Freeze Frame: a Faulty Assumption

Ever have this experience? You meet someone in a store, a restaurant, or out on the street. You know that you know them, but can’t quite place them or recall their name. Then you suddenly realize that it’s the receptionist for a company you often visit, or the clerk at the convenience store where you buy coffee, or a teacher from a few years ago. We knew that knew them, but because they were not in their normal setting or dressed as we are used to seeing them we struggle to place them. It’s almost as if life is paused for others when we are not around. Stopped in a freeze frame like a paused TV show. Of course, it isn’t but, we often perceive it that way.

This tendency spills over into other avenues. In a similar way, there is an assumption that people have no past, that they have always been as we see them now. More than once, a person has begun to grace our church, saw how “together” someone seems, and lamented about their own situation. The irony is that the “together” person had a very similar struggle. In the new person’s view, the “together” person has always been that way because that is all the new person has ever known of them. Somehow a basic assumption is created that says “what I see now is the way things have always been.”

There is a second form of this phenomenon that fails to see forward into the realm of possibility. In a sense, it is a kind of judgment. The assumption being that a person cannot or will not change. Say that in your travels there is a biker pulling into the gas pump next to yours. His coming is announced with overly loud drag pipes that make your ears ring. His long beard, long hair, and leathers declare he belongs to the tribe of Harley-Davidson, subsect Hell’s Angels. His persona is set. He’s made his choices, and our minds have accepted his role. Nothing will change. We may never see him again, but for us, he will be forever the same. It’s as if we are saying, “what I see now is the way things will always be.”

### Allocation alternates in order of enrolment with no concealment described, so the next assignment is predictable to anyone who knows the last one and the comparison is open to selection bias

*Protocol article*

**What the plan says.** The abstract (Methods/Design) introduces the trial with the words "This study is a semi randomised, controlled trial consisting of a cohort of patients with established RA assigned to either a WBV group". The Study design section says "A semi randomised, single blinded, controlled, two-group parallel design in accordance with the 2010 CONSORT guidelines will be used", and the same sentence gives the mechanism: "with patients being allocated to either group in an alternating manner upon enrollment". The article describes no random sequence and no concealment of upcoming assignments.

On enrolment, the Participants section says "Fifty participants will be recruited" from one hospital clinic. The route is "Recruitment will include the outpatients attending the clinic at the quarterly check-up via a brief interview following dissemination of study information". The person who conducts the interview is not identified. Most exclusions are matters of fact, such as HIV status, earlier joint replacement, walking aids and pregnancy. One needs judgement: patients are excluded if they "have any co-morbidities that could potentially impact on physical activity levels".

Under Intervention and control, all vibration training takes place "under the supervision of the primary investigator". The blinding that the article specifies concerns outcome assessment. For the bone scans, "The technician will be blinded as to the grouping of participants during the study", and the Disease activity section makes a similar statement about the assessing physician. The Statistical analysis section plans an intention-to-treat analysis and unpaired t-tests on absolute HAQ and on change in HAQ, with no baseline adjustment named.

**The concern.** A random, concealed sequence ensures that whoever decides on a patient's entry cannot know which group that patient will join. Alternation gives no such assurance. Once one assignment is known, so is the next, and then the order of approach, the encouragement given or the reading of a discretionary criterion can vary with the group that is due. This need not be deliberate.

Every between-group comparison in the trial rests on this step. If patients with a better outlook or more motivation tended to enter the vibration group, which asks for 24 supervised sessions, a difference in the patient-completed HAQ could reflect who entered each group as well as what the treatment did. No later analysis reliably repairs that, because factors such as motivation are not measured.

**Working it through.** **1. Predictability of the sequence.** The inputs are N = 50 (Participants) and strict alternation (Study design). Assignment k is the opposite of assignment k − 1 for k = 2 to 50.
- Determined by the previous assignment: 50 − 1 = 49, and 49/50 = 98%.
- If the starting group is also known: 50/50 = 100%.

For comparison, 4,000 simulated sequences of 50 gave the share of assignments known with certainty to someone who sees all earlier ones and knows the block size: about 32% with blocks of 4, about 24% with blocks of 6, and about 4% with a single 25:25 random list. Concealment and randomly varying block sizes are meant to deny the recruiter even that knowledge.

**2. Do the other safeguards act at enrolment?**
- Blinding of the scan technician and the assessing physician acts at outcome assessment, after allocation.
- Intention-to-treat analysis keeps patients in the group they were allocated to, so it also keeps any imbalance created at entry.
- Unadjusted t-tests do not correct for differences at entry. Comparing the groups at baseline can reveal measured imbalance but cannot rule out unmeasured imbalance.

Those split-second decisions keep us from experiencing much of God’s grace. Consider the many interactions Jesus had in the Gospels. How many folks were set into a particular part before Jesus changed them with a simple “follow me”, a quiet conversation, or an earth-shattering turn of events? Consider Matthew, hated and rejected by his peers because of his occupation. Jesus did not only see Matthew as he was but how he could be. Consider the woman at the well, the Gadarene demoniac, Zacchaeus, Mary Magdalene, and Nicodemus, to name a few. As Christ’s ambassadors, we are to be on the same mission. To see life and people in reality and possibility. To care that the convenience store clerk has a life and all of the issues and problems that come with it. To see the biker in a different light; to care about his future and see the possibilities. Who knows, perhaps God is ready to knock the biker from his iron horse like He did Saul on the Damascus Road.

Dale Heinold
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